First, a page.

Giving away $100 Million for Change

Not me, personally. But earlier today, the John D. and Catherine T. MacArthur Foundation announced a global search for problems for which a one hundred million Dollar grant could significantly accelerate solutions. I have agreed to help them award that prize, as a member of the evaluation panel, because I think the Foundation is doing something interesting and illustrative in the way philanthropy has to evolve to address the challenges facing us in the 21st century.

A prize competition of this nature and size will generate a frenzy of activity among qualifying organizations, as they develop their proposals, scan the landscape for insights about the selection process, and plumb their networks for influence and positioning. That’s only to be expected. It’s one heck of a big carrot to dangle — the winner, you see, takes all.

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Along with the feeding frenzy, there will likely be an outpouring of criticism. It’s easy to imagine how much good could be done with 100 unrestricted grants of $1 million, for example, and there will be cries of “not fair” or worse. That’s also only to be expected, given how pervasive scarcity thinking is in the social change industry, and how hard — especially for non-profit organizations and social entrepreneurs — the struggle is for unrestricted resources and general operating support.

Among the growing number of critics of philanthropic organizations cherry-picking winners through prizes and challenges, perhaps nobody has been more forceful than kevin starr who succinctly recommends dumping them altogether because 1) they waste the time of applicants and their references; 2) put too much emphasis on innovation over implementation; 3) their design too often rewards the usual suspects, uses unqualified juries, and exacerbates the bandwagon effect in social change; and 4) distract from the real problem — which is to build a market for impact where philanthropic grants catalyze a tidal wave of resources going to those people and organizations best able to make change.

By and large I agree with Kevin, which is not surprising given that I have been questioning the business of philanthropy for a while. One of the things that appalls me most about winner-takes-all prizes is the incredible value they leave on the table — the n-1 “losers” whose submissions are of comparable quality and who miss out purely because the funder is, arbitrarily, constrained in the size of the budget they have for a prize. After all, even the MacArthur Foundation’s $100 Million prize purse pales in comparison to the over $156 Trillion in private wealth potentially available to catalyze change.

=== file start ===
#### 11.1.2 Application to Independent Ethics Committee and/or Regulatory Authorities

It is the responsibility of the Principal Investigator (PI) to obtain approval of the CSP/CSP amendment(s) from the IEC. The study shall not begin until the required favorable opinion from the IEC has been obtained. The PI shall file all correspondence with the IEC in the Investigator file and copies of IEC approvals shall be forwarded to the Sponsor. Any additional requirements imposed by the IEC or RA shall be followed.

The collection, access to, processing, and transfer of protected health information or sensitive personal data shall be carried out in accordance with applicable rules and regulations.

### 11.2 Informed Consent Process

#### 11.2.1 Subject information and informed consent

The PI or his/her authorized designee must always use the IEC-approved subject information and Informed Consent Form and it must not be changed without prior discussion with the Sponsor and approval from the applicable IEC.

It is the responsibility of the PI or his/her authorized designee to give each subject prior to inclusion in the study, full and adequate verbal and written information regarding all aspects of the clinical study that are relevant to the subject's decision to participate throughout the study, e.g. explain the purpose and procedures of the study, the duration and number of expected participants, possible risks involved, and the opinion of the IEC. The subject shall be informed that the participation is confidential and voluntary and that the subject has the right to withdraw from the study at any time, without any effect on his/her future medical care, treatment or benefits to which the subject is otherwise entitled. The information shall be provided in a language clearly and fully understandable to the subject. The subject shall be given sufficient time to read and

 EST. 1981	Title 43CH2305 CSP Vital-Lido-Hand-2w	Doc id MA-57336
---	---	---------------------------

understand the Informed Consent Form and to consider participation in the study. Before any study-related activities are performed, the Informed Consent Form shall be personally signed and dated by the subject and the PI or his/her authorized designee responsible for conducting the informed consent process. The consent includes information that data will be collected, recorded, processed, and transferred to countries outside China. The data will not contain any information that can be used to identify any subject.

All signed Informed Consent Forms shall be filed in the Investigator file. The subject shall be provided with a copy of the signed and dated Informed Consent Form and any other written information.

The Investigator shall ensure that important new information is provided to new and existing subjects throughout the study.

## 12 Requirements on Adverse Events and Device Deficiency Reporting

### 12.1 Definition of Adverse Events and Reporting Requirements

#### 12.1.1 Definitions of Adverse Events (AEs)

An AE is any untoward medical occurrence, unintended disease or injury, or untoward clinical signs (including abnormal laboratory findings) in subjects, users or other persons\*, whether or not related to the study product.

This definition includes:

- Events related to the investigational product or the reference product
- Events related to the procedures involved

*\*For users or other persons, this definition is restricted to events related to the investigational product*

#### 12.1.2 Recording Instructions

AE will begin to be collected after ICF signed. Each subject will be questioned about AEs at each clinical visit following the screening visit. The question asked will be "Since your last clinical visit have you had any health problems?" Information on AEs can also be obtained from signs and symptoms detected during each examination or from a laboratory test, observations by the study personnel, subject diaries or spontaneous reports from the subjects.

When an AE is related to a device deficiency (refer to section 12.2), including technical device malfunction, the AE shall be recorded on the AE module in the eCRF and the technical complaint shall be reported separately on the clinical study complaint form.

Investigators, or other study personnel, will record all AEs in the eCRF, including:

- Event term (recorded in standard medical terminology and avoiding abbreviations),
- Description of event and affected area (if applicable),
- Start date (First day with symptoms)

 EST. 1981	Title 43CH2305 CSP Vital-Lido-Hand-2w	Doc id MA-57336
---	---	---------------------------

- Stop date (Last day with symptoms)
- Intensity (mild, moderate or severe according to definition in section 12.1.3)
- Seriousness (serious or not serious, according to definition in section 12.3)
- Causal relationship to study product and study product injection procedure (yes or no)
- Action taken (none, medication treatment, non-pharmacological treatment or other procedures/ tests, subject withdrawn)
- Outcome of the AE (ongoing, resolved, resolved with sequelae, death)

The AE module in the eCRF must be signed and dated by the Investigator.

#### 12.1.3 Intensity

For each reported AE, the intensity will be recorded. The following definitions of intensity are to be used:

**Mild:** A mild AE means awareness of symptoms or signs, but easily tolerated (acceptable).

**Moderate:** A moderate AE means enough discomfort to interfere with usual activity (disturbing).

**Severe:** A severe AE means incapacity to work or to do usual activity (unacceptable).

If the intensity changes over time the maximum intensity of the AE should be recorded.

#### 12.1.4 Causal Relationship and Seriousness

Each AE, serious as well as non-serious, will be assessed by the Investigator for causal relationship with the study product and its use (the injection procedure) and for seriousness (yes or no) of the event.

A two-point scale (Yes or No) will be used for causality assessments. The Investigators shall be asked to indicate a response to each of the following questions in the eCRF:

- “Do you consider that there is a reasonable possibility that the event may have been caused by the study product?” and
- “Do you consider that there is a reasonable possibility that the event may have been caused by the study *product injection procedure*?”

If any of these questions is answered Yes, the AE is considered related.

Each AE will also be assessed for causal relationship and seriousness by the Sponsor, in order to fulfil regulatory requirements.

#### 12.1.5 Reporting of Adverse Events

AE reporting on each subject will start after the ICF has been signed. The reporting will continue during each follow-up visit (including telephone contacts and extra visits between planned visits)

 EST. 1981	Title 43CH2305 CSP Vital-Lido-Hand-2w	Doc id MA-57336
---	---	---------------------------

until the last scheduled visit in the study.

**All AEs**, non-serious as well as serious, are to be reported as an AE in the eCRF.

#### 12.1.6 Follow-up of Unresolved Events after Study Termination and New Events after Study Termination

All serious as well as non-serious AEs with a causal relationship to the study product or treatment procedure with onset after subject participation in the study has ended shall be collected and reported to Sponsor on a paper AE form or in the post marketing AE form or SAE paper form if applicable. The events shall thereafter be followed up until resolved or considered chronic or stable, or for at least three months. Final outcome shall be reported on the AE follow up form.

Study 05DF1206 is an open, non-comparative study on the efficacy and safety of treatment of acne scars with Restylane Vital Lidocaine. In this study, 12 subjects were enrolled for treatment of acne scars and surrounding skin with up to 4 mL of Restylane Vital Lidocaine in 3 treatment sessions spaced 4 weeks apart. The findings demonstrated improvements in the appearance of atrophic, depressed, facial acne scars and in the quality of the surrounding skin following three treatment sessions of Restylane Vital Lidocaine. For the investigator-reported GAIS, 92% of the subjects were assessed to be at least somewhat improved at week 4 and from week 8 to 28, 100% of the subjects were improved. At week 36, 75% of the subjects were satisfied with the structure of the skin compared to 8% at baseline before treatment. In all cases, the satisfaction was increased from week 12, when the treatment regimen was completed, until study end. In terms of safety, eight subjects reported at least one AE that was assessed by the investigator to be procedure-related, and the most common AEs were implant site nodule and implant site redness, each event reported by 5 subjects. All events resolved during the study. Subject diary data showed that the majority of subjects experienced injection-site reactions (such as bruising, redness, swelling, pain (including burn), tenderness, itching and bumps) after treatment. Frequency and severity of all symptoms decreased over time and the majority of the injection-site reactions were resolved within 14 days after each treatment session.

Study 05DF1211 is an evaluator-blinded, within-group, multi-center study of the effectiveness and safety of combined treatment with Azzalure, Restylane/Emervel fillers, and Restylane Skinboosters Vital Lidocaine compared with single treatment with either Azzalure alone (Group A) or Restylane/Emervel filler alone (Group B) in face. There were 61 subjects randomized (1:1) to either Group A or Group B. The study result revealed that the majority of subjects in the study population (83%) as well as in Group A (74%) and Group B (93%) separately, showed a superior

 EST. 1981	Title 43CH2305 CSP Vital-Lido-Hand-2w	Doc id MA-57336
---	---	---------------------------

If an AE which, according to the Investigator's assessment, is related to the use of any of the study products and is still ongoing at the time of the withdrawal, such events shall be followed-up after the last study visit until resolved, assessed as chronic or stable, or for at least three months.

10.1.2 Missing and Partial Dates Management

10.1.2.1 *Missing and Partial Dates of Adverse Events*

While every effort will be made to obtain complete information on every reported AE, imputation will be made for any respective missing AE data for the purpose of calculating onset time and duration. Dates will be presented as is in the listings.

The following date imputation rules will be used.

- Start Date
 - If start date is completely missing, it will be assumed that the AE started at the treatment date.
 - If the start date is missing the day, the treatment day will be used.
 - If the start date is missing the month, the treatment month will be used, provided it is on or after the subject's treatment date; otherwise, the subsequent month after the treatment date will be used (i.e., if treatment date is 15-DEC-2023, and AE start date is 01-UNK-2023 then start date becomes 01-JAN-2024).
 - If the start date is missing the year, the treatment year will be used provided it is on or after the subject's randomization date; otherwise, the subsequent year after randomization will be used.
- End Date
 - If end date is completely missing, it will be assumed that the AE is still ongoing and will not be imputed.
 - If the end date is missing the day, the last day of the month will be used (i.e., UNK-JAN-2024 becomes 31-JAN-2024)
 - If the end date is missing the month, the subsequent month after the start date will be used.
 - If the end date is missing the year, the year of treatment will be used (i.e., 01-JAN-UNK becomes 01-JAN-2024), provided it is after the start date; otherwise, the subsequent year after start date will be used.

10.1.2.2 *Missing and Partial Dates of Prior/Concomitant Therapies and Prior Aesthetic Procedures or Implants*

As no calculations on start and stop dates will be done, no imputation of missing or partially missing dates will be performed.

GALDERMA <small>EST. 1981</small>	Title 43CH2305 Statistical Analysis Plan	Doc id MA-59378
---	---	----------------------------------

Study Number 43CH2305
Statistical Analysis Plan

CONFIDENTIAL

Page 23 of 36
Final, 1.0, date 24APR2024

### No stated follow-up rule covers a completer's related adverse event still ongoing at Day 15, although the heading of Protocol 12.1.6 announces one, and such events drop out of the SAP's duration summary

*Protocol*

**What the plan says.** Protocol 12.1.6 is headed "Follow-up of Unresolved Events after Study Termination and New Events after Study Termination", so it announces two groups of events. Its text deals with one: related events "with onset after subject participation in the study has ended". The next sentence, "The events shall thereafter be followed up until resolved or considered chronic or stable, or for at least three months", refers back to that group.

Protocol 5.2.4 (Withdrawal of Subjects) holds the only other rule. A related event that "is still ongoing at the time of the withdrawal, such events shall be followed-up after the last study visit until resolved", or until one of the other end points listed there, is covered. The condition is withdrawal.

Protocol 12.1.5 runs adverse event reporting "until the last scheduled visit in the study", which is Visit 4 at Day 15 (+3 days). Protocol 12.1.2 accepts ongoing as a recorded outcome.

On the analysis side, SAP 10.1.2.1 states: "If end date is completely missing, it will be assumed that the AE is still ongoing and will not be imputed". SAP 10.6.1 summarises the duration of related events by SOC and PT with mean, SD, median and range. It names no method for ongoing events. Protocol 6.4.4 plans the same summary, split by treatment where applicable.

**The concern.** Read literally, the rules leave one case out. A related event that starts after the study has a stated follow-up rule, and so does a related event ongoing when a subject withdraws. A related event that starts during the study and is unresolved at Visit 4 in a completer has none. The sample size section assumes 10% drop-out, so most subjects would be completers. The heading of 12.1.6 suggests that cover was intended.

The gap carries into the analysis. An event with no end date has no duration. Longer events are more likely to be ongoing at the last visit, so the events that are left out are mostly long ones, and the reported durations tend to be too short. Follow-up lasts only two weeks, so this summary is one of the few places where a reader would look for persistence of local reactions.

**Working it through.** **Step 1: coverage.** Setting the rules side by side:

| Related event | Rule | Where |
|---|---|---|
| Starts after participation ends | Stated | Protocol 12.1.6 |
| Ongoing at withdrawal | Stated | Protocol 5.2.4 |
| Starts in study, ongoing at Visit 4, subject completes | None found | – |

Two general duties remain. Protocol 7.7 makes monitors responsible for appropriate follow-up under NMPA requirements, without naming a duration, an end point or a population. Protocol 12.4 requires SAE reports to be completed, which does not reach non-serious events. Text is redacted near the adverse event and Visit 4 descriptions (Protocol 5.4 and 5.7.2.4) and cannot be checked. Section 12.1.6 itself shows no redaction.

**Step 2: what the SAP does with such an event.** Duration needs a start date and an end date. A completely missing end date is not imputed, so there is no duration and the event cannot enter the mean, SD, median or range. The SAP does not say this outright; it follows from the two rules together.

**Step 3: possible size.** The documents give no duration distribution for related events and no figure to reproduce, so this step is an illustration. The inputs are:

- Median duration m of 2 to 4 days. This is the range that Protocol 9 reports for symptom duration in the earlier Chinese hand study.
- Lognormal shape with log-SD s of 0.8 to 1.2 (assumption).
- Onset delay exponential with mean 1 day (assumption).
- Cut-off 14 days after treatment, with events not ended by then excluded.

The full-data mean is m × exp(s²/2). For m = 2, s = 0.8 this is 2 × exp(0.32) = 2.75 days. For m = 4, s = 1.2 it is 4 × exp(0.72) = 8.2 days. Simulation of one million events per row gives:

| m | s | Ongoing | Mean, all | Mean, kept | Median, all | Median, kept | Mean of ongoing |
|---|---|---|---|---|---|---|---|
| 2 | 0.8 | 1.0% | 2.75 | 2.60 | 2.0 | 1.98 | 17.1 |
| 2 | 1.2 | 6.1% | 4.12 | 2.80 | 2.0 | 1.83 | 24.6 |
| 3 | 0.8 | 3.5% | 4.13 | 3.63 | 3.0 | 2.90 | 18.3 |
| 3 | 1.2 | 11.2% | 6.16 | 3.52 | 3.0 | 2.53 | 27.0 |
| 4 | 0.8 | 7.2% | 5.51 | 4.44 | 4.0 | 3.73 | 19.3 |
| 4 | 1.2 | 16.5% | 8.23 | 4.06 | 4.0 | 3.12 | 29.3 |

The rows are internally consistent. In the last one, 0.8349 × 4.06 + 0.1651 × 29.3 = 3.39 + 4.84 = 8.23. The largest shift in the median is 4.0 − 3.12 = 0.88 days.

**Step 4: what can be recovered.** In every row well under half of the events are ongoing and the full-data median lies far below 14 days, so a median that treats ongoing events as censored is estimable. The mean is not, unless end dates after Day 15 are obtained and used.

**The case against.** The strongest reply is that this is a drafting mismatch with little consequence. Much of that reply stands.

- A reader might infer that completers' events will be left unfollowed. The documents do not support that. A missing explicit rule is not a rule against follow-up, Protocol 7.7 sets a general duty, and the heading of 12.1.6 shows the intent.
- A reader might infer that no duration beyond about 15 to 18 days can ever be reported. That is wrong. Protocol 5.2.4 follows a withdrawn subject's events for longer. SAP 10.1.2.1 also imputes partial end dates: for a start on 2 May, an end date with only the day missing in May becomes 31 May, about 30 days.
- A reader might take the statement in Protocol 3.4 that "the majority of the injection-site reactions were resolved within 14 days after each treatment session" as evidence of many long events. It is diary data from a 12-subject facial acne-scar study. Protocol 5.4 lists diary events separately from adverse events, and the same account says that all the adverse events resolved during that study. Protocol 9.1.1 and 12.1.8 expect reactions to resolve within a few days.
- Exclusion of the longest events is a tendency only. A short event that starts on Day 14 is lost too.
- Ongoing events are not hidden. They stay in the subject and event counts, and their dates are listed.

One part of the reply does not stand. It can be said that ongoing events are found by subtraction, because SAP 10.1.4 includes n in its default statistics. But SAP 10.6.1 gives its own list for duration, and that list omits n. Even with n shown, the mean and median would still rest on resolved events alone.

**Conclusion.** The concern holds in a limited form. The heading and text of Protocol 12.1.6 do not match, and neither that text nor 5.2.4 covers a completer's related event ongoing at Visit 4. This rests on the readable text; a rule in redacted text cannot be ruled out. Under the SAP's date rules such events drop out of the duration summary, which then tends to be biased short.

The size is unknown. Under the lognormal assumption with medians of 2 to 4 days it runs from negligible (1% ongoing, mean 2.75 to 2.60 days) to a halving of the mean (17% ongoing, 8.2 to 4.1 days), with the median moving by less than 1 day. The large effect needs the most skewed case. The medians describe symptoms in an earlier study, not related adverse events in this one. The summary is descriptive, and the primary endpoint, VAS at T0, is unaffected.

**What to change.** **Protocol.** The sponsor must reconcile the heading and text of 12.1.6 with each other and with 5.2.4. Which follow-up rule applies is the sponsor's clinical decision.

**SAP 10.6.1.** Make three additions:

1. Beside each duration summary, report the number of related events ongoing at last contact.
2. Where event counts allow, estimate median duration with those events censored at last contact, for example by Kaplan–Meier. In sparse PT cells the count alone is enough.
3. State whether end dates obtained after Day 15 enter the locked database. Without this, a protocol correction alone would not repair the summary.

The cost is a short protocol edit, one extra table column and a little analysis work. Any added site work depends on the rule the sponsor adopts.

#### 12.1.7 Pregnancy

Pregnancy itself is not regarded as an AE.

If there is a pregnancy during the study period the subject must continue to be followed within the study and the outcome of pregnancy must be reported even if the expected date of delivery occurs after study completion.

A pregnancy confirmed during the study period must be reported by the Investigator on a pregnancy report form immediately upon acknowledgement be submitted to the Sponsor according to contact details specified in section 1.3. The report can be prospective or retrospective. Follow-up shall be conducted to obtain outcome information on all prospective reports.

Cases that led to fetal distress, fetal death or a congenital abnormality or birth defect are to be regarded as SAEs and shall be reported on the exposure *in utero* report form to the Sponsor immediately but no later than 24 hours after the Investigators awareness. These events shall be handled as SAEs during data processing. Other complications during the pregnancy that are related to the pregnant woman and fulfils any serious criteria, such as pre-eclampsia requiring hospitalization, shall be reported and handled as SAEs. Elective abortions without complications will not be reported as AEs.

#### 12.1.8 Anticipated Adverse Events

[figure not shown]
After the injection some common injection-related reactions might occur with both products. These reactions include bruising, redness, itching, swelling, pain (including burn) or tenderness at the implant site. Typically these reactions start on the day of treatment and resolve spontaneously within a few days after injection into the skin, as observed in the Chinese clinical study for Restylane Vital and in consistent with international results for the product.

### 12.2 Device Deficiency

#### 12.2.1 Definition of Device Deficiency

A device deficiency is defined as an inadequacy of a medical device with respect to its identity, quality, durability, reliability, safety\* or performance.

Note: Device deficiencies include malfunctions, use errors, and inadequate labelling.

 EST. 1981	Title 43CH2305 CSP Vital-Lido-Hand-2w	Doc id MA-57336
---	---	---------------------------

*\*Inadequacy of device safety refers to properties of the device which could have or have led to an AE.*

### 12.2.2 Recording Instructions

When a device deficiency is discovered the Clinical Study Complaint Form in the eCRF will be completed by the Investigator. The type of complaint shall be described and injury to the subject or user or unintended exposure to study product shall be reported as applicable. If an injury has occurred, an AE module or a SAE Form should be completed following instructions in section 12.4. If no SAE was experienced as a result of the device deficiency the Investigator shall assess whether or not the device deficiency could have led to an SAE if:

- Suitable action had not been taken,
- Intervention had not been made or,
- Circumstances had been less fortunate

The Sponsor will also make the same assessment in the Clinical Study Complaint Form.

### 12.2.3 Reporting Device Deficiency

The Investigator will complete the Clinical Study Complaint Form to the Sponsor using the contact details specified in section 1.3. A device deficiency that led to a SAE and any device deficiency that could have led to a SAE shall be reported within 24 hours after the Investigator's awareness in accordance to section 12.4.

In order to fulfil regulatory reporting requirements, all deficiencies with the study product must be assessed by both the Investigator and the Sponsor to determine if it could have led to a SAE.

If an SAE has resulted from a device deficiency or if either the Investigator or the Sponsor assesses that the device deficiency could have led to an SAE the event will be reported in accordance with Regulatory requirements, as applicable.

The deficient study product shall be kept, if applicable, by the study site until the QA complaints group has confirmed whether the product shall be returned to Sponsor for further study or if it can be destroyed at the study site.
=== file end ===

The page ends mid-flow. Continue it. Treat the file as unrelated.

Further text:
Against this background, I overcame my skepticism because I am intrigued by what I am hearing from foundation staff responsible for the prize. I am serving on the judges panel because I am intrigued by the market-making opportunity the MacArthur Foundation now has, and by the refreshingly novel behaviors it is exhibiting:

1. A Dose of Humility

The vast majority of foundations practice some version of what has become known as Strategic Philanthropy: they develop a theory of how change happens in a given sector or domain; against this theory they articulate clear goals; they then run responsive grant programs, seeking grantees who perform to said goals with demonstrable, measurable outcomes; and evaluate their and their grantees’ performance using third party assessments. In recent years, reality has caught up a little bit, and even the inventors and proponents of Strategic Philanthropy point to the limitations of the approach in the face of the complexity of the challenges facing us.

It is, however, not easy to pivot from business practices that have become entrenched in philanthropy over the last 20 years. That’s why it’s refreshing to see an institution of the size and age of the MacArthur Foundation exhibiting a dose of humility, and acknowledge that they don’t know everything, that their theories of change have large gaps, and that they have limited visibility beyond their existing grantees and partners.

“Potential solutions may go unnoticed or under resourced and are waiting to be brought to scale.” — MacArthur President Julia Stasch

I like that they are asking participants in the challenge to address both sides of the equation — the problem and the solution, and that no sector or field is out of bounds for this competition. I, for one, am looking forward to some unusual suspects in my pile of applications to read.

2. Transparency